The Presidential Self-Pardon is Untested

It is up to the Supreme Court.According to reports, President Trump is set to unleash a torrent of pardons in the final days of his Presidency.

These pardons will likely include members of his inner circle, prominent celebrities and possibly members of his family.

There has always remained the possibility that President Trump could issue a "self-pardon" as well.

In fact, President Trump mused about the possibility on Twitter in 2018, stating that he had the "absolute right" to pardon himself.


According to reports, members of President Trump's inner circle are reportedly advising him against the "self-pardon".

The reason? It would make him look guilty of something.

The question is - CAN President Trump pardon himself?

The answer is absolutely, though the bigger question is whether or not it would hold up in court.


In 1974, the Department of Justice's Office of Legal Counsel issued a Memorandum Opinion to then Deputy Attorney General Mary Lawton.

In this Opinion, the DOJ stated that "Under the fundamental rule that no one may be a judge in his own case, it would seem that the question should be answered in the negative" as to whether or not a President should have the power to self-pardon.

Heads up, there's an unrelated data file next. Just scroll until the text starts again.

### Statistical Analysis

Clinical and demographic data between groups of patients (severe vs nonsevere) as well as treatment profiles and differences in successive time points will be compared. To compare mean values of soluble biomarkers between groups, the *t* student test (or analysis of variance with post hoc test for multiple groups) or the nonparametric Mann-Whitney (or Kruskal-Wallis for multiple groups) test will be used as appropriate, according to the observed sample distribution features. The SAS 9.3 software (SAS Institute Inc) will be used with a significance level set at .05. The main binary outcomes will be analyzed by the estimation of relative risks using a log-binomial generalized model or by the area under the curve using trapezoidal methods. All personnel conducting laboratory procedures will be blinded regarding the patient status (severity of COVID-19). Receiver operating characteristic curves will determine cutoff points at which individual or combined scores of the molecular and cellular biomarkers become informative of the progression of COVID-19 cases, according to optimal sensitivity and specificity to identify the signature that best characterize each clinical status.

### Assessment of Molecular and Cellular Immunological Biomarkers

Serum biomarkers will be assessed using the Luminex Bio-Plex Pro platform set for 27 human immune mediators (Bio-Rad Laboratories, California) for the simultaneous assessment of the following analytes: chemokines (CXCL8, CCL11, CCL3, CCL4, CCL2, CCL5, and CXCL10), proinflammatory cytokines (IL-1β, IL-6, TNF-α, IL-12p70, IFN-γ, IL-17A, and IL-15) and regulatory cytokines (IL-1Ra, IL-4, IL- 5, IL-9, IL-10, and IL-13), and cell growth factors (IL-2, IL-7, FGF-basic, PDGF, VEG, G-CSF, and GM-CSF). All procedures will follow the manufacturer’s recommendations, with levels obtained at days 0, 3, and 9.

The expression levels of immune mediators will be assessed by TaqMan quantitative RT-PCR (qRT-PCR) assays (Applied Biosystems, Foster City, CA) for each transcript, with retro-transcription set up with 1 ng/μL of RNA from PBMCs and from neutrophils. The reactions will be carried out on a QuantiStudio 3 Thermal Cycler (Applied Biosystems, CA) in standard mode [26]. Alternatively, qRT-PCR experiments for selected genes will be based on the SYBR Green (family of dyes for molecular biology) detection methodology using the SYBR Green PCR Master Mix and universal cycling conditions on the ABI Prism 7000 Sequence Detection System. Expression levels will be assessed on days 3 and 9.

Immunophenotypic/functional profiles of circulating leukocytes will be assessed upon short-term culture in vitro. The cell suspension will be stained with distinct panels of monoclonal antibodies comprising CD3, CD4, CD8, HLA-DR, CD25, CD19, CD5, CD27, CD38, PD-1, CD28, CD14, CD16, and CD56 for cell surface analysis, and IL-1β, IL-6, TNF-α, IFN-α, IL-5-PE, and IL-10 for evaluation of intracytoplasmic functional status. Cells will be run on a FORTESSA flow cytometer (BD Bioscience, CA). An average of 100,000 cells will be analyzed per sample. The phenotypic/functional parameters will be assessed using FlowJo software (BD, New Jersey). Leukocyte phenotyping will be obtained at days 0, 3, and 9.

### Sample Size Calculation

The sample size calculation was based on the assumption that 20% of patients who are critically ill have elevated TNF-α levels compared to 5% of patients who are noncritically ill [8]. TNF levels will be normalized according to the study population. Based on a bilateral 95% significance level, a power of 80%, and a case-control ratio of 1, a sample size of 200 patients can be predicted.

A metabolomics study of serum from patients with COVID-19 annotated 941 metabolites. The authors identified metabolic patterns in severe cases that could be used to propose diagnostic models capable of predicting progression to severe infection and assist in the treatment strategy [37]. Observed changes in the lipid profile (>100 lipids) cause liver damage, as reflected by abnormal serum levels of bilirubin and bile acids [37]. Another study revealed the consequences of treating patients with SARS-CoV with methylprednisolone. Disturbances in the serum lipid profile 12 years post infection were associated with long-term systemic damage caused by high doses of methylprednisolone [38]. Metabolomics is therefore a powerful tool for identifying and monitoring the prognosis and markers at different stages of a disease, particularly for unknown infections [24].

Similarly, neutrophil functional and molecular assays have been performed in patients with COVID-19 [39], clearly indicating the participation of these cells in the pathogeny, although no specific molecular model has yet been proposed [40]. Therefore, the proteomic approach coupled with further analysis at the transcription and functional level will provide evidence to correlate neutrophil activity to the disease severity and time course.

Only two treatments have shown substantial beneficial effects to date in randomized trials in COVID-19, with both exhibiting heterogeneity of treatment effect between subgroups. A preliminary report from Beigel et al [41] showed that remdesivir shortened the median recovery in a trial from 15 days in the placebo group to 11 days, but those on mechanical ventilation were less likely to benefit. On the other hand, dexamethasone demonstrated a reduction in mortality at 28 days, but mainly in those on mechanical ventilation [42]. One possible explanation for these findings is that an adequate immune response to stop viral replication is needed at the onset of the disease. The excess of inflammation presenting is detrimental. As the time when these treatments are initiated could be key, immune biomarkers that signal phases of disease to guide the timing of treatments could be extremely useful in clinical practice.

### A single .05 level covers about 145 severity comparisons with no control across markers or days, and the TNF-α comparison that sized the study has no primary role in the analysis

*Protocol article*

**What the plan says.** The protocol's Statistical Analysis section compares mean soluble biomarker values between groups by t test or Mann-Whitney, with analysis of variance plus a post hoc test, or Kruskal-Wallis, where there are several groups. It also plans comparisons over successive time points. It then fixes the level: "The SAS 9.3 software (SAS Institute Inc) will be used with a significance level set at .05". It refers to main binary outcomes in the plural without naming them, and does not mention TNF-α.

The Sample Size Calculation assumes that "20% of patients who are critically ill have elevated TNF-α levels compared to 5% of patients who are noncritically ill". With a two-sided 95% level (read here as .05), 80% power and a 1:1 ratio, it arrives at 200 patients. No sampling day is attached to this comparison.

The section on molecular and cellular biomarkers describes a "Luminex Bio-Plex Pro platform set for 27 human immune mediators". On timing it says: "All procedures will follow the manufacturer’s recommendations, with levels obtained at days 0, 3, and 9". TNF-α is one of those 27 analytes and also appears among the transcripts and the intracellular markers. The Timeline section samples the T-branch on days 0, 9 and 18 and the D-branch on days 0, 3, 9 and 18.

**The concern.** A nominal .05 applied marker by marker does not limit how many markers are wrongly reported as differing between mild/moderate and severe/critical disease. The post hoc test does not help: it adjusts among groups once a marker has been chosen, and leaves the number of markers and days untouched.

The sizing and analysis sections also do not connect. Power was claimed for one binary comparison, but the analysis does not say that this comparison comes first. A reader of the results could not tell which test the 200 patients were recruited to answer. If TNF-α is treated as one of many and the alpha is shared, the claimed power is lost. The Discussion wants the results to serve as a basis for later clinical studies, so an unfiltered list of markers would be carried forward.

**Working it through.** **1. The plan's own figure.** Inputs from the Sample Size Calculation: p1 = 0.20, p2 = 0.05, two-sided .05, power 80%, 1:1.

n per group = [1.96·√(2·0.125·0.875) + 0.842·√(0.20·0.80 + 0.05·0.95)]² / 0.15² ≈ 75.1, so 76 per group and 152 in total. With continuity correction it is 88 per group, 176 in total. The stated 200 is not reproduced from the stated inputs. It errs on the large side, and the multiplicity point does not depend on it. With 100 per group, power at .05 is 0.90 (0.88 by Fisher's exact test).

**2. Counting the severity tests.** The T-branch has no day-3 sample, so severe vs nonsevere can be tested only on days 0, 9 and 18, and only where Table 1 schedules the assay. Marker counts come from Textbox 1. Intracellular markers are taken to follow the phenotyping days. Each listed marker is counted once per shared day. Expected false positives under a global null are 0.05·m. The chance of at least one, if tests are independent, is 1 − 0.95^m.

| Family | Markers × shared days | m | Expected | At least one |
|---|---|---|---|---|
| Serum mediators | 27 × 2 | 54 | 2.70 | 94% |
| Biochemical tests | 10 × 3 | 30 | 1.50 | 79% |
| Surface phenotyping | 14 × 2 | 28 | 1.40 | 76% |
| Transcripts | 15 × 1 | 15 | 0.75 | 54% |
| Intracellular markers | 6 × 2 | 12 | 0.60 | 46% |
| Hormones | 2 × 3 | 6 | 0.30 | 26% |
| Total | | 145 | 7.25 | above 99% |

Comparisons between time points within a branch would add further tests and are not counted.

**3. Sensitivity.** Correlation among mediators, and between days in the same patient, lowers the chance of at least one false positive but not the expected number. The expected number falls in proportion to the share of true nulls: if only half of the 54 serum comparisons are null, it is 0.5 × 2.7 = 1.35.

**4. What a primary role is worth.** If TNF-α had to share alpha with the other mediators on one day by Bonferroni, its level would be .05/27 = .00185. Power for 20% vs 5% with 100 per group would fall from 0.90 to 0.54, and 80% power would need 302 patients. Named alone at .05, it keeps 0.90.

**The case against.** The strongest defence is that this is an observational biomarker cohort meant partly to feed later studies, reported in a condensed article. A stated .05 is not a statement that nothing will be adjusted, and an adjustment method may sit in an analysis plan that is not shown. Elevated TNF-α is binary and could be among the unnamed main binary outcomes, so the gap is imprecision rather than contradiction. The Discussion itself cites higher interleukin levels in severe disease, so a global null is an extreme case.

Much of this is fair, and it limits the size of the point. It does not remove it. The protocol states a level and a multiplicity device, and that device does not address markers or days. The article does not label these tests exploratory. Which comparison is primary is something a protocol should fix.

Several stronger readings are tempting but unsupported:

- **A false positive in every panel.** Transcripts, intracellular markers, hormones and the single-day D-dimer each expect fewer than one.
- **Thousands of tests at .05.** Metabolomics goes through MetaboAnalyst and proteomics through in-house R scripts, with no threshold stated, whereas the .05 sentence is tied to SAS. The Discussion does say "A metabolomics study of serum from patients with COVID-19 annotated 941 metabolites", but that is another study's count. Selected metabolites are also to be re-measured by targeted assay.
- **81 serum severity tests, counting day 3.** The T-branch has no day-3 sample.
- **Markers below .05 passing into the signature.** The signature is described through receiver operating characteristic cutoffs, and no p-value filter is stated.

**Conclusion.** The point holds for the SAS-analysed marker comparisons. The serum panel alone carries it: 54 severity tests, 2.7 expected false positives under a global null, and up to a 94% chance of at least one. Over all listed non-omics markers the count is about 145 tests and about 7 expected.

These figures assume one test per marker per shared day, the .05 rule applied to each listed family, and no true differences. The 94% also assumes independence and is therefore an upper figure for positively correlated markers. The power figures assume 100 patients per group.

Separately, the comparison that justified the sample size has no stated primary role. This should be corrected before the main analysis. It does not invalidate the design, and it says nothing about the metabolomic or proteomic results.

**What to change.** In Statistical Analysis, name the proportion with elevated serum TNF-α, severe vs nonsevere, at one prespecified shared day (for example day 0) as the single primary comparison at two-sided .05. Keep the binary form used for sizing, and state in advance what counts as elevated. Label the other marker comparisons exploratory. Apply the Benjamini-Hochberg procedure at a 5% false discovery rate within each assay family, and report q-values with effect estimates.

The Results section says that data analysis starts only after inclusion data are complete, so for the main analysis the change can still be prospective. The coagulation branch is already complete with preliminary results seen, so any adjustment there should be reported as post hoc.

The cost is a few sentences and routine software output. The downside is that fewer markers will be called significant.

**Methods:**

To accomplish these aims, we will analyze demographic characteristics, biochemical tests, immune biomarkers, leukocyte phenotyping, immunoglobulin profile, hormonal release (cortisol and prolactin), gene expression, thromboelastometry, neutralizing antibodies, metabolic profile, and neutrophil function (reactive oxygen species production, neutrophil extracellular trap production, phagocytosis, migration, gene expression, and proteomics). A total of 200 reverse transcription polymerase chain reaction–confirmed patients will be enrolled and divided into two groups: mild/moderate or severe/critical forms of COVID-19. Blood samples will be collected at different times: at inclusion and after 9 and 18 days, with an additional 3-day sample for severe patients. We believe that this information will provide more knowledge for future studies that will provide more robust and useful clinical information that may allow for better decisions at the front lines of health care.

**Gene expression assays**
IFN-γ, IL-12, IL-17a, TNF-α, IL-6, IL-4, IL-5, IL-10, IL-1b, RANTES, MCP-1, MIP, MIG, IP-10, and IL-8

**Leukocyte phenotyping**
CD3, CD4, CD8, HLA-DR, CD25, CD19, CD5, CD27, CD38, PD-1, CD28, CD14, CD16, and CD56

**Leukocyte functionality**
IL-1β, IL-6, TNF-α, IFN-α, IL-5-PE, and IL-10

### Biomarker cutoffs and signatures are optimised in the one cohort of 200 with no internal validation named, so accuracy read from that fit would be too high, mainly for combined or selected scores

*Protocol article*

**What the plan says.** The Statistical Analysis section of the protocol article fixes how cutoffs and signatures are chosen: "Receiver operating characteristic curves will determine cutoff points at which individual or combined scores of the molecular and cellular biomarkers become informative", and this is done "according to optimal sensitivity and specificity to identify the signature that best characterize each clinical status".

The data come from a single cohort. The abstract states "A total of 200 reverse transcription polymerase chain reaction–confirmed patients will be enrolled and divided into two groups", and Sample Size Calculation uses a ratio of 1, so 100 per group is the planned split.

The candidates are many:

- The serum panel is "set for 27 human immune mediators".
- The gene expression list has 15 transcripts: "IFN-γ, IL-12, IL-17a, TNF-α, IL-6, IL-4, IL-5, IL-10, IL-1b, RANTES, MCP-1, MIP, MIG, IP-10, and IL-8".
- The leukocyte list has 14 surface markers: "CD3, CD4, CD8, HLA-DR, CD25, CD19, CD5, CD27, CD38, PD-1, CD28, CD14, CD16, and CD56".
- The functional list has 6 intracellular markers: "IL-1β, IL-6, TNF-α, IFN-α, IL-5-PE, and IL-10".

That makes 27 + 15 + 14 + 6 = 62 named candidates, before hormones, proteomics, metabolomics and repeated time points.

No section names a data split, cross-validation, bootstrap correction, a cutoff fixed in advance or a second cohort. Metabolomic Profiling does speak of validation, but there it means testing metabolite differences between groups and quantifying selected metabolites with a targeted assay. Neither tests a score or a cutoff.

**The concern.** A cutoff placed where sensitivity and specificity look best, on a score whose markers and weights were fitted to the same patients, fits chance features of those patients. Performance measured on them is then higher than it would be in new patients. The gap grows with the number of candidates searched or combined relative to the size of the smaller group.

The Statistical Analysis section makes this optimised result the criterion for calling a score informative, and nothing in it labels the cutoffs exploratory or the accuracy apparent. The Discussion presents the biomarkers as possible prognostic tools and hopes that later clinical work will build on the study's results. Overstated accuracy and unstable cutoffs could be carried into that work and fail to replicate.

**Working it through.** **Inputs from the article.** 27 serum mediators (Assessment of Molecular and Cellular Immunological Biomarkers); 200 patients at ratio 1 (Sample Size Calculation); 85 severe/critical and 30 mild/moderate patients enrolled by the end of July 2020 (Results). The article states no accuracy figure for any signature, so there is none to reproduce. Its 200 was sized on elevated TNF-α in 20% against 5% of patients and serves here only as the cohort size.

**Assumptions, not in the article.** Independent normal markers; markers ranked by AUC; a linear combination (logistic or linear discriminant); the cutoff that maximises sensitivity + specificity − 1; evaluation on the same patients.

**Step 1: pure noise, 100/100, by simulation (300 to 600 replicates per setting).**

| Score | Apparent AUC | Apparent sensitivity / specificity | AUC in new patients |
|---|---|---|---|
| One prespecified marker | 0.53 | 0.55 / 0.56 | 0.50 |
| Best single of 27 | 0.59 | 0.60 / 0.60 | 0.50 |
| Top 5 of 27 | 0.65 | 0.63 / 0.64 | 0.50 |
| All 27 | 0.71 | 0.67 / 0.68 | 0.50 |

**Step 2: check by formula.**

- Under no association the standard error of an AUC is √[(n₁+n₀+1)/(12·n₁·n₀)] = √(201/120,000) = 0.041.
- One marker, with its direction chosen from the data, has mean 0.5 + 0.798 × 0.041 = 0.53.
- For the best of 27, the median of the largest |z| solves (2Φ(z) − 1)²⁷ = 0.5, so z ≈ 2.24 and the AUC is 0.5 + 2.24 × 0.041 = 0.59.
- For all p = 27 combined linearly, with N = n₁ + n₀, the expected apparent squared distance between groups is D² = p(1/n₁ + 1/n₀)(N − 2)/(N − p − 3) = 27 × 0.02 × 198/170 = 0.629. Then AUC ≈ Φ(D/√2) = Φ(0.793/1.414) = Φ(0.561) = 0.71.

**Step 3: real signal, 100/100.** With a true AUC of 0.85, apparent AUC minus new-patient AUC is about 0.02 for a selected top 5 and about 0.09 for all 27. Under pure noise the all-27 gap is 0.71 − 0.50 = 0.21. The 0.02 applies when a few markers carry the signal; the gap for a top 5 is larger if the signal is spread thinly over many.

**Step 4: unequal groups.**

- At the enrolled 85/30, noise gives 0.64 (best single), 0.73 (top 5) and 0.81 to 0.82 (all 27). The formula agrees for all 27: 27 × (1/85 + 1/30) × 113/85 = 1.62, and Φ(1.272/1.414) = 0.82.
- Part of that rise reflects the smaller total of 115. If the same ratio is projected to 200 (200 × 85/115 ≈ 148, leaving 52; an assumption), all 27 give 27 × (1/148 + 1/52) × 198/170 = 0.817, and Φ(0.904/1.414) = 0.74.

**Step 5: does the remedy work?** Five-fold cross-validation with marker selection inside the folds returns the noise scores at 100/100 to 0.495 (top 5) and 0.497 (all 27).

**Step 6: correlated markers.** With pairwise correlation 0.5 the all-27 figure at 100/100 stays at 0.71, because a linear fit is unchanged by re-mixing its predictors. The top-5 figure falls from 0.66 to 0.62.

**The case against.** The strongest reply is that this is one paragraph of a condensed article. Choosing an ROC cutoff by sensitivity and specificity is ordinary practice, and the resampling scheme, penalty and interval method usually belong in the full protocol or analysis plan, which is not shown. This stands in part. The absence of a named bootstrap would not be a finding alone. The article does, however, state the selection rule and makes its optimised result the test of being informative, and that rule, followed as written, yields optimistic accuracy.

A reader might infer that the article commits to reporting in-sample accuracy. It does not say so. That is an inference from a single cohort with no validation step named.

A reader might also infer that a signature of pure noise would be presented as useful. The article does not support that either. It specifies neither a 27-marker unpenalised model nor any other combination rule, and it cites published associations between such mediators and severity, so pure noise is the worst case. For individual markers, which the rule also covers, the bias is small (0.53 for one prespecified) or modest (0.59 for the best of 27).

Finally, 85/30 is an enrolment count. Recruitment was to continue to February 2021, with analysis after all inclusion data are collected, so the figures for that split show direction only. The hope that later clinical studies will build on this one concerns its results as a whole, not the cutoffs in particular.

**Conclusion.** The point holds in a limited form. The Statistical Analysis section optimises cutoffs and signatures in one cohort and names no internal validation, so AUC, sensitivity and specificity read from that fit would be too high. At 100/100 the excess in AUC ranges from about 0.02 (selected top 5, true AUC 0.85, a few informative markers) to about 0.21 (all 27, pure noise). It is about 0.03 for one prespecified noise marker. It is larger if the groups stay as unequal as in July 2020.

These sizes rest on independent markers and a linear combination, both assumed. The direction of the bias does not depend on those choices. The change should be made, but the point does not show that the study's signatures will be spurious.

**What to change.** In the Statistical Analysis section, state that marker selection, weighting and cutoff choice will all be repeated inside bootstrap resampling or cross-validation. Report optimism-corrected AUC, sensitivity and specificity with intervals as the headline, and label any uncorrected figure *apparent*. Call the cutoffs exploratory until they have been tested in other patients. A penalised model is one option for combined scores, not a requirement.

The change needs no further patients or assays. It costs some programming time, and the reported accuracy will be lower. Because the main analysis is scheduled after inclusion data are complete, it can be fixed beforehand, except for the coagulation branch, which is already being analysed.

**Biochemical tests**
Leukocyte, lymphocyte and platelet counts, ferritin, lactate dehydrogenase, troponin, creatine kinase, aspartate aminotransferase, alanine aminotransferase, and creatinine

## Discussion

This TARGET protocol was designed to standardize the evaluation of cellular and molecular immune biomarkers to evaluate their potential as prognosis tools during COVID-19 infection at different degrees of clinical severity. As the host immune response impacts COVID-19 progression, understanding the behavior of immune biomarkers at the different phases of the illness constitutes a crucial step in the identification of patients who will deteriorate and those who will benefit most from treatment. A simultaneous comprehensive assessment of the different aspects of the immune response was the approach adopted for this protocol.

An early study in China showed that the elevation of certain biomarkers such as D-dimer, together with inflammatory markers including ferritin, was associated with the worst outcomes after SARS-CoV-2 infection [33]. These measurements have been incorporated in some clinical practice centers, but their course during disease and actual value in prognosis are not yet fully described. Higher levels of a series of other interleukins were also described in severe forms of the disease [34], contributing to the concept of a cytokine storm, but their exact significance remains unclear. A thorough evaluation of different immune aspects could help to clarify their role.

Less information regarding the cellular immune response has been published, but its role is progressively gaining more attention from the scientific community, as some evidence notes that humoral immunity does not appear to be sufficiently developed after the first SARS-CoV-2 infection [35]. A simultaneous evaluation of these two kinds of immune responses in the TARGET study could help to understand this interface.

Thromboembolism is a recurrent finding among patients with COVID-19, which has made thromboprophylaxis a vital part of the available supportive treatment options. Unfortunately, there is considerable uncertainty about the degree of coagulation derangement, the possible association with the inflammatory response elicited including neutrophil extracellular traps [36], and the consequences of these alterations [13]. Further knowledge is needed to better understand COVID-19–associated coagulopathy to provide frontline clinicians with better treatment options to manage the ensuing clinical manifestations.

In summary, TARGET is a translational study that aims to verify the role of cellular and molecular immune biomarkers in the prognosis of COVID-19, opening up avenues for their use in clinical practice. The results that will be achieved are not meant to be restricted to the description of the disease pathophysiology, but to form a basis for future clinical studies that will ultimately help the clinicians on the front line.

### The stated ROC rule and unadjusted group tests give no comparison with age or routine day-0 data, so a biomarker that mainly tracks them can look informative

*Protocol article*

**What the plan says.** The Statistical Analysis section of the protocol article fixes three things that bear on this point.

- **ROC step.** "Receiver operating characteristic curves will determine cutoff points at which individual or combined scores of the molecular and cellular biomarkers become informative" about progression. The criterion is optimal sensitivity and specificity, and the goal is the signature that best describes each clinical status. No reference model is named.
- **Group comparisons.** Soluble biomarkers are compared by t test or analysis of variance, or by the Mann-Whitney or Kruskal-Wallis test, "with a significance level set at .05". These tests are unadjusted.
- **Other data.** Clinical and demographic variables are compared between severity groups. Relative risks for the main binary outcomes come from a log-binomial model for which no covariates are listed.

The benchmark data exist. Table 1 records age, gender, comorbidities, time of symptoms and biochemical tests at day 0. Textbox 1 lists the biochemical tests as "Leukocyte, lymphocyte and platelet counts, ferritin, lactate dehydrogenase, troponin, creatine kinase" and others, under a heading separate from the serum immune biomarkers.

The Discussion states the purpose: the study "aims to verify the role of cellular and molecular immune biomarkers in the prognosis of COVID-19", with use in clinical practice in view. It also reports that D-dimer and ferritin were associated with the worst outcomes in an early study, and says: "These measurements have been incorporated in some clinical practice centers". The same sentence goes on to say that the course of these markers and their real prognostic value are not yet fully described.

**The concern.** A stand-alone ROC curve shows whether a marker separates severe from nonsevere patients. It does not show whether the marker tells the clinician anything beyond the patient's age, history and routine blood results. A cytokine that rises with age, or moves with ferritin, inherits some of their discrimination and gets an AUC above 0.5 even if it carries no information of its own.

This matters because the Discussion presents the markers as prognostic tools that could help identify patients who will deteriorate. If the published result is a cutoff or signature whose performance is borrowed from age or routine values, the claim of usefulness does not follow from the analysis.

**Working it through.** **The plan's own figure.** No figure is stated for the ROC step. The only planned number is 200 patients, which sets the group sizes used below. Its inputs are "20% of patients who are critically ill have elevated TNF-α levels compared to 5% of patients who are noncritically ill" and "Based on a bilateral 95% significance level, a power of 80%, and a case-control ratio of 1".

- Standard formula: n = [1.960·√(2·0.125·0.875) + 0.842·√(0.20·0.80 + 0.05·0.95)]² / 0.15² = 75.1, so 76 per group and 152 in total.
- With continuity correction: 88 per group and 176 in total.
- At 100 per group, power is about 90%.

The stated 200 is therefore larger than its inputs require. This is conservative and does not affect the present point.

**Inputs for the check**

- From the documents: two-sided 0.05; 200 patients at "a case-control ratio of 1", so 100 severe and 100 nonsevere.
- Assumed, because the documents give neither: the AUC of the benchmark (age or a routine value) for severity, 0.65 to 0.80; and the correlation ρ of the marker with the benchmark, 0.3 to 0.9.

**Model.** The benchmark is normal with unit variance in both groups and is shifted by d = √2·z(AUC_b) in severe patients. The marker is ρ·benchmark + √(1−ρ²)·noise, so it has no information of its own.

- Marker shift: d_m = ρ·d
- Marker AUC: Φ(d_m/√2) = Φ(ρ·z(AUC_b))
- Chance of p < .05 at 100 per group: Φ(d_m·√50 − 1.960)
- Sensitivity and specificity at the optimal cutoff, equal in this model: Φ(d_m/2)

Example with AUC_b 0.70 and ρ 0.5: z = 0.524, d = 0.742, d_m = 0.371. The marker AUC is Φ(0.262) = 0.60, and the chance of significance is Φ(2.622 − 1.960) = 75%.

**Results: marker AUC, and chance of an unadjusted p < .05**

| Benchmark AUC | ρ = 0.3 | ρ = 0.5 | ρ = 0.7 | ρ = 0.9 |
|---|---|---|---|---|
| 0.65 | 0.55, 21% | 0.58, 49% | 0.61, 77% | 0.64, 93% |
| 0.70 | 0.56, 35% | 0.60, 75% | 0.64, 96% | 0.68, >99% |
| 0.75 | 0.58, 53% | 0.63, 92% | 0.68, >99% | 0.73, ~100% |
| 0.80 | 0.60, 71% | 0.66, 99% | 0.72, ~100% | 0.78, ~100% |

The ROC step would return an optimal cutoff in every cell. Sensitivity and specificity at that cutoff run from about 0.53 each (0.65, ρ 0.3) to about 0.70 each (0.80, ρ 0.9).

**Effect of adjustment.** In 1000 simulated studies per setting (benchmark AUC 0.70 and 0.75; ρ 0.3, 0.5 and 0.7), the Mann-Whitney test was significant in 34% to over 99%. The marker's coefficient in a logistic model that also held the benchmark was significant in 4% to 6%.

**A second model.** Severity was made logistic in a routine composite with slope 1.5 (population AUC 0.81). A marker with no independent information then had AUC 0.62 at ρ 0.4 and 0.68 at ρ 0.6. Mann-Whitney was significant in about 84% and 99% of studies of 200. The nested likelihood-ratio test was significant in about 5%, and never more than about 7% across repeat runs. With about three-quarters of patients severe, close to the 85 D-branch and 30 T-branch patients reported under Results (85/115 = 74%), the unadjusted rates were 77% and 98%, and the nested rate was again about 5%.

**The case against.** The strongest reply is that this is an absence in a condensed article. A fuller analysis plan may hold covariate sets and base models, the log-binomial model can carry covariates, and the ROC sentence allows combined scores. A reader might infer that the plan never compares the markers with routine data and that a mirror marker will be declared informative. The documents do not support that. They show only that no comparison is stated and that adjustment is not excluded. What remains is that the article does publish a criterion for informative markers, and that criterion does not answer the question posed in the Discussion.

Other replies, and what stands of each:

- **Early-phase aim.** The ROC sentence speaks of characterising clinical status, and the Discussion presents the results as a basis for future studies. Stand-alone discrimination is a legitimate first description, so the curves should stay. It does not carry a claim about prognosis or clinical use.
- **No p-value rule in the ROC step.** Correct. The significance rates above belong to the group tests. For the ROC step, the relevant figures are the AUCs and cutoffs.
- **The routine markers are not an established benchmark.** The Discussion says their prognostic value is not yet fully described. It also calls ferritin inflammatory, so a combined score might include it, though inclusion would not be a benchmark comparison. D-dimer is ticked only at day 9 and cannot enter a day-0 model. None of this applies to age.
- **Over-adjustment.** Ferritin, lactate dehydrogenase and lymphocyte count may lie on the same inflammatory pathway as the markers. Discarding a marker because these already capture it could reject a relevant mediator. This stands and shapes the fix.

This Opinion was issued on August 5th, 1974, in response to the events surrounding Watergate and the impeachment of President Nixon.

The thing is - this opinion was never put to the test, as Nixon announced his resignation on August 9th, 1974. Less than a month later, President Ford pardoned Nixon "for all offenses against the United States which he, Richard Nixon, has committed or may have committed or taken part in during the period from January 20, 1969 through August 9, 1974".

So, in short, the power of the President to self-pardon was never actually tested, as Nixon didn't pardon himself.


The opinion is the Justice Department is far from conclusive - it is just an opinion.

Legal scholars also have differing views on the matter, though most seem to think that a self-pardon would be unconstitutional.

Those on the other side say that the Constitution does not explicitly forbid self-pardons, therefore they should be allowed.

The question of a President's ability to self-pardon would have to be answered by the Supreme Court, and that hasn't happened as of yet.

The President maintains the power to pardon, and the President could certainly pardon themselves.

The question is - would the Supreme Court upheld a Presidential self-pardon? This is what we don't know.

Filed under: General Knowledge

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